‘‘Socialism or Barbarism’’
Was Marx Wrong?
At a time when there is a
widespread euphoria centering
the run-up to the formation of the Bharatiya Janata Party (BJP) led central government in India and a subsequent distrust in the leftist political parties is it not irrelevant to talk about Marxism? In fact, since the dissolution of the erstwhile USSR (not to mention its aggression during the Stalinist regime) in 1991 and the changes in the Chinese economic policies many pundits and the popular media across the continents had constantly been highlighting the inadequacy of socialism in fulfilling the expectations of the people. Besides, many gruesome acts have come to be known which cost millions of lives. In sharp contrast, democratic (which are often anti-Communist) countries have succeeded, to a large extent, in promoting the well-being of humanity. Communist leaders all over the world have been proved as perpetrators of crime and Marx (and Engels) the root of evil. It appears that Indians have realized the fact much later. It is better late than never.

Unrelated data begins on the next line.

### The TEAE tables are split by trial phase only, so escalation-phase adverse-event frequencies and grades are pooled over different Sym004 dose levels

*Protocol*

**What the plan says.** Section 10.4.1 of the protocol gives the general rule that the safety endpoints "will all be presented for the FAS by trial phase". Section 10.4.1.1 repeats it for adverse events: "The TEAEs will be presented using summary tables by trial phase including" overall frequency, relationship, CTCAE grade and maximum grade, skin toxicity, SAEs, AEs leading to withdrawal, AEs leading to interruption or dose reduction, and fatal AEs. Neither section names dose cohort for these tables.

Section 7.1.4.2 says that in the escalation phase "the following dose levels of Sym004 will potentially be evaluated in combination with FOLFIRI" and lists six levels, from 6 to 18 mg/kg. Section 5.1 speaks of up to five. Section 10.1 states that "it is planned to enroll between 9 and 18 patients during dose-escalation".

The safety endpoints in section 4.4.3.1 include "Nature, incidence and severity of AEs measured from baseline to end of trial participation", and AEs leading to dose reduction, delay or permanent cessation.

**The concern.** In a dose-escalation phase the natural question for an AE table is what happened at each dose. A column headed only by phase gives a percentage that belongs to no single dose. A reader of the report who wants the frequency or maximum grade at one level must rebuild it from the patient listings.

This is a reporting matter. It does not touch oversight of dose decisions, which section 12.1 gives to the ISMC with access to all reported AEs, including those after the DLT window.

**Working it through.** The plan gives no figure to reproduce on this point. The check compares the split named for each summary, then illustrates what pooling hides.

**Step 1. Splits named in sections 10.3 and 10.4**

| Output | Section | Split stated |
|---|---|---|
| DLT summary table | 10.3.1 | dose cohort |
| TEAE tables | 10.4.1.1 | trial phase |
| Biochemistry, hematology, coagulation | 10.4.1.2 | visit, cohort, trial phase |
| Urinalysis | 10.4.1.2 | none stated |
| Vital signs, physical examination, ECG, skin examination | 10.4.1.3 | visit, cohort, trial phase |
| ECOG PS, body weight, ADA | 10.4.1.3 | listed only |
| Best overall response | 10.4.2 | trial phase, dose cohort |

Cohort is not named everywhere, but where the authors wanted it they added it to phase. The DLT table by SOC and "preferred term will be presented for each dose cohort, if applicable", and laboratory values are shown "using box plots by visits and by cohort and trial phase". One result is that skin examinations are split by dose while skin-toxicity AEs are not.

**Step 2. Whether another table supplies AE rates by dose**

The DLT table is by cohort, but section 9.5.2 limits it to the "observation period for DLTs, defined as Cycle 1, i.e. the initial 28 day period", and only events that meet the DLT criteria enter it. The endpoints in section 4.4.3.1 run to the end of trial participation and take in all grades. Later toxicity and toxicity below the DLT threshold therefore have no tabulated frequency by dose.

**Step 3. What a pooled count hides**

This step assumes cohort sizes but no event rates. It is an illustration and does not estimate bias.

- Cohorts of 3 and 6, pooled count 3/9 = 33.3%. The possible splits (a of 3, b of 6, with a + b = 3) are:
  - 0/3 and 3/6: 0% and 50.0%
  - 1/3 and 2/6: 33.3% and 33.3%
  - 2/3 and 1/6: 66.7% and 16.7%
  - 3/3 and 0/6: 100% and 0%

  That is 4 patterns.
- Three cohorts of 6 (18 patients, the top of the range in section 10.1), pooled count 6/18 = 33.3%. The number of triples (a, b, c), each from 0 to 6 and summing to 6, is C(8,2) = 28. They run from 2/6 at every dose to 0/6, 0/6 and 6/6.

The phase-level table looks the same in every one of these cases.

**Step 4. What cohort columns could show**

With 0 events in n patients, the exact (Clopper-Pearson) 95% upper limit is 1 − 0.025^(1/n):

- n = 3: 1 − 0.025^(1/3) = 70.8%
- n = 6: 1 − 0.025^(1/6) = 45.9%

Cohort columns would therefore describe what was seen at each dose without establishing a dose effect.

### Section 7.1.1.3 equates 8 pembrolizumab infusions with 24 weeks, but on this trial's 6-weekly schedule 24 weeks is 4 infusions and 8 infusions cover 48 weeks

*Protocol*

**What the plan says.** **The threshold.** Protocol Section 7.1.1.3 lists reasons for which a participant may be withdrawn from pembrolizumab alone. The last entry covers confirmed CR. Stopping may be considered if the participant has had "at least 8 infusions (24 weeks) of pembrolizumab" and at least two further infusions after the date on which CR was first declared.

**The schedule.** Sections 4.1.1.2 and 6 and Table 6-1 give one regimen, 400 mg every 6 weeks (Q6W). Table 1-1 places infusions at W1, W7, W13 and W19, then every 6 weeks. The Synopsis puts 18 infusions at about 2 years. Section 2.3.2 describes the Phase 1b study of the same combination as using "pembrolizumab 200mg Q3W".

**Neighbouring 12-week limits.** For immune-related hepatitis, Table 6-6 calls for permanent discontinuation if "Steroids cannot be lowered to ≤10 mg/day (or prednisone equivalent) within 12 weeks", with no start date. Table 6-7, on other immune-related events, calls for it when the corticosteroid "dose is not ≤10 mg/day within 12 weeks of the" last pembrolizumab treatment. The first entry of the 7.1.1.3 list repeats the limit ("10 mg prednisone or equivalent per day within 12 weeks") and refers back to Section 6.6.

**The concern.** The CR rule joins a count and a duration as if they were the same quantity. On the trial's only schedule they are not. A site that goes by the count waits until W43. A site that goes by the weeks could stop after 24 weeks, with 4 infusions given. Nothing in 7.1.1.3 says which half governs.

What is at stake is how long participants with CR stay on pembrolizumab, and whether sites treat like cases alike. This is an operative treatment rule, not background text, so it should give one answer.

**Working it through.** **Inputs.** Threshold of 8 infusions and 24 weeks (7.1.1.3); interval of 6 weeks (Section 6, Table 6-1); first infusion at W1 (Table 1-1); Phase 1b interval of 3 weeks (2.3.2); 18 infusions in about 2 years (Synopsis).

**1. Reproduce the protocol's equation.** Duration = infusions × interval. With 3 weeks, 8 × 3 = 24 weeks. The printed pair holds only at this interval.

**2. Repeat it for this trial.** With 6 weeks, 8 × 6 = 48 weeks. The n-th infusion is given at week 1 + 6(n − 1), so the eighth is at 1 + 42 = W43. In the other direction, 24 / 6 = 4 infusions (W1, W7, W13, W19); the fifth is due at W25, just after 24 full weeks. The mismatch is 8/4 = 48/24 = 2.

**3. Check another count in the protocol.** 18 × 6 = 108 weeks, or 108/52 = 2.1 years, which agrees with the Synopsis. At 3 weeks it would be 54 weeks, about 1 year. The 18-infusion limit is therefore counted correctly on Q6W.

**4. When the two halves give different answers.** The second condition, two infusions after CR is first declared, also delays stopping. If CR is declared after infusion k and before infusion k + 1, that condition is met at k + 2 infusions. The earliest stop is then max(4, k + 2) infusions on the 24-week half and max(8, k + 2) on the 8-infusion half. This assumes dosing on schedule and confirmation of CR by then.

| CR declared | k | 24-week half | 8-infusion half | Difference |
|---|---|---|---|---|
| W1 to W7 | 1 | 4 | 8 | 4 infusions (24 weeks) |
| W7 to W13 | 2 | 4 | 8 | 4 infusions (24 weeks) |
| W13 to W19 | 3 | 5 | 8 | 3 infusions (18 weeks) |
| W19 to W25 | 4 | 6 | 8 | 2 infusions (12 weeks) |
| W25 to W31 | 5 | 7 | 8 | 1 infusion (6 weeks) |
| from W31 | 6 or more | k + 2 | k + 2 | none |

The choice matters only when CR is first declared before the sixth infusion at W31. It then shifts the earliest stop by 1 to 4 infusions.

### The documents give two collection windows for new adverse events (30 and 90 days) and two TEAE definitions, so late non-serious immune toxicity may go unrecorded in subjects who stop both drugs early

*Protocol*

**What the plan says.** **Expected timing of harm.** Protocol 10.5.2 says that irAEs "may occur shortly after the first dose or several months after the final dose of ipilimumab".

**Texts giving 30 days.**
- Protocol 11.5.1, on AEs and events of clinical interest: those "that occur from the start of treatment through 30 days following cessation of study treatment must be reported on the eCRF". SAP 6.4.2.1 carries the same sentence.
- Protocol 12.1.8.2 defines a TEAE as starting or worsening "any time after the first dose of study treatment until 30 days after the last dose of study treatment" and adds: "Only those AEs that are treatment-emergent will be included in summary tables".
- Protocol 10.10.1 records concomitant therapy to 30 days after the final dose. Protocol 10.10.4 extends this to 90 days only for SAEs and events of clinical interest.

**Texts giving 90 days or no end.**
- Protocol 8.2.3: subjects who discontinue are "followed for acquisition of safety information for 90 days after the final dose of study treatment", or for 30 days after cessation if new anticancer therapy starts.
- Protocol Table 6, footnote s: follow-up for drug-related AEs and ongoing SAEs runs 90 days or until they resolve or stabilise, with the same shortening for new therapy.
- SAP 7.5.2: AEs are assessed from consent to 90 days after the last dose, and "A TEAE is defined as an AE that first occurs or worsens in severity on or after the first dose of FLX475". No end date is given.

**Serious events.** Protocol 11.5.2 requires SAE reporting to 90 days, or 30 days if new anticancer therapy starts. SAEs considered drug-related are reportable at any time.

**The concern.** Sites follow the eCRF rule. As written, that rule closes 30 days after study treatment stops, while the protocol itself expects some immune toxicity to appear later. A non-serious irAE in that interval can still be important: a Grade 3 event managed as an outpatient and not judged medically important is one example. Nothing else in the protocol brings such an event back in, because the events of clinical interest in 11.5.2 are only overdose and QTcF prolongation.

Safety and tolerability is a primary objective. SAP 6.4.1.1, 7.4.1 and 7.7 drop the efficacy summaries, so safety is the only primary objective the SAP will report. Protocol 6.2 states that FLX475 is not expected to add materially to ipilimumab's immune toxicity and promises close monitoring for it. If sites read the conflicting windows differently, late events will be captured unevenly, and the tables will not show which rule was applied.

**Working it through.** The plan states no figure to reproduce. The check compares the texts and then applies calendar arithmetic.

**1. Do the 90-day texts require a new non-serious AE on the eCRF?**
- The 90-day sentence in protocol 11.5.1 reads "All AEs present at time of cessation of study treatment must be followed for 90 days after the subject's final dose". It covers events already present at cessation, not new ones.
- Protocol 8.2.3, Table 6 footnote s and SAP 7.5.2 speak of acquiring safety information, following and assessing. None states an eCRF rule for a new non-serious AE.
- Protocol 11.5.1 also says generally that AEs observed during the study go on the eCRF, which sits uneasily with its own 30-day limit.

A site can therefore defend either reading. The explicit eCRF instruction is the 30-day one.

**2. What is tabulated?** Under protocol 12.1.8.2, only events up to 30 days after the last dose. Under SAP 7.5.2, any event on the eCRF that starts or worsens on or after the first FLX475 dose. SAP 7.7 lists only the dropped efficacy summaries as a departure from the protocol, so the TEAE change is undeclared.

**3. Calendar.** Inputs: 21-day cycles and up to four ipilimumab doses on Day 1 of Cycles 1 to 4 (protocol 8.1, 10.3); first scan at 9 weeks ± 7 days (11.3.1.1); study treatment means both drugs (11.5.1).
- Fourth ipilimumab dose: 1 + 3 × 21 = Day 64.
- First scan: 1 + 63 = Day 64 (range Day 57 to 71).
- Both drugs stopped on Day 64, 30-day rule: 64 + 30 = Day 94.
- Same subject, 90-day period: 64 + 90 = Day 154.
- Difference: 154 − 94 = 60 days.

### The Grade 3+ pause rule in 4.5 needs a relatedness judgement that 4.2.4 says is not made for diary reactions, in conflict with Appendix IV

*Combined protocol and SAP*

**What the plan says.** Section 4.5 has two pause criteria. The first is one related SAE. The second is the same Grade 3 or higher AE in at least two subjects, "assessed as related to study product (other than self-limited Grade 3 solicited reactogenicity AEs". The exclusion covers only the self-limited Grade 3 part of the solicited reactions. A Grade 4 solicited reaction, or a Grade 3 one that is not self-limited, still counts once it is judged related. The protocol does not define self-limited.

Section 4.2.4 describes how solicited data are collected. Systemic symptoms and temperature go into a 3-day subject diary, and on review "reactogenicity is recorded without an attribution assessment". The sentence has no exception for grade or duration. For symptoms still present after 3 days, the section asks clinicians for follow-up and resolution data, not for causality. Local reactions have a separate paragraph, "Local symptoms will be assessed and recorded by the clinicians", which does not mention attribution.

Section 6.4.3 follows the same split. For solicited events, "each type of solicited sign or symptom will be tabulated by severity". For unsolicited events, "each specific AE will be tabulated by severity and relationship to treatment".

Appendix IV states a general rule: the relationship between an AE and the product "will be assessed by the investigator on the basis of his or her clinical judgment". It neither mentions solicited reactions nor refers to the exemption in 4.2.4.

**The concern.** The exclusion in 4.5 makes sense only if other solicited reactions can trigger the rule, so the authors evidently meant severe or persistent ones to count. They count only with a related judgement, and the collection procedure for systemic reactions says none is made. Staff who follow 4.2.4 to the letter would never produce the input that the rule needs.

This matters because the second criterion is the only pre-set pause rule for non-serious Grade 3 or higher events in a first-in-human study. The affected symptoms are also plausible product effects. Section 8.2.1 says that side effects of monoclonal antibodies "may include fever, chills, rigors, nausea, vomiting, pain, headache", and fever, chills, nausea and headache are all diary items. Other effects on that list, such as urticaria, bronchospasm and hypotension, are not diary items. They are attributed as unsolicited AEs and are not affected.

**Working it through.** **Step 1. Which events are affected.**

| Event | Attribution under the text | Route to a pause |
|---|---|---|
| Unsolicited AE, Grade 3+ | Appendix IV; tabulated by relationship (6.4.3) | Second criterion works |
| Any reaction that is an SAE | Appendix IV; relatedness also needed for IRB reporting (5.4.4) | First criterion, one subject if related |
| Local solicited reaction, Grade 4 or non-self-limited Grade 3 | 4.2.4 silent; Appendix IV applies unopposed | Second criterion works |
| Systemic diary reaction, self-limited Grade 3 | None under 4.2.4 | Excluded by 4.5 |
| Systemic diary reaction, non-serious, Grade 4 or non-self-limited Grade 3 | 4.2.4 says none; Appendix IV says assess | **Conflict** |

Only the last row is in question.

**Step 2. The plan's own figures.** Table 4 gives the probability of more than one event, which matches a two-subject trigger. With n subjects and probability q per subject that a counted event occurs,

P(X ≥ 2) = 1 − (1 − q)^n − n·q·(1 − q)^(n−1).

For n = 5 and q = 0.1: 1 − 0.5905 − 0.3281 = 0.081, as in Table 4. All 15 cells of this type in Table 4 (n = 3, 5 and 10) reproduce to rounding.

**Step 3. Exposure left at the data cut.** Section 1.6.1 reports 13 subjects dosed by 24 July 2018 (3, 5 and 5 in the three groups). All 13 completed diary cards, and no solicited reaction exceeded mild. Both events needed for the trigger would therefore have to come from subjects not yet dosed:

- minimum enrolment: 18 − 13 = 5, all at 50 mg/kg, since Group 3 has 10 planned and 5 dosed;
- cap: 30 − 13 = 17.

But to the utter disgust of the advocates of liberalism there still exist some who refuse to accept that Marx was wrong. On the contrary, they feel that Marx was, in fact, right in many aspects. Terry Eagleton is certainly one of those indefatigable thinkers who, in an age when it is no longer fashionable to be a Marxist, continues to uphold Marxism as a solution to many problems that stare in the face of the globalized world. In fact, in his latest book—Why Marx Was Right [Seagull Books : Calcutta, 2012, pages xiii+258, Rs 495] he is equally, if not more, undaunted in his long-standing effort to prove that Marxism is as relevant as ever. Following a well thought-out structure, Eagleton cites and refutes ten most common objections (mentioned one by one as the headpiece of every chapter) that people raise against Marxism. It, at the same time, proves to be indispensable for those Marxists who sometimes feel exasperated in addressing questions due to a lack of comprehensive theoretical understanding.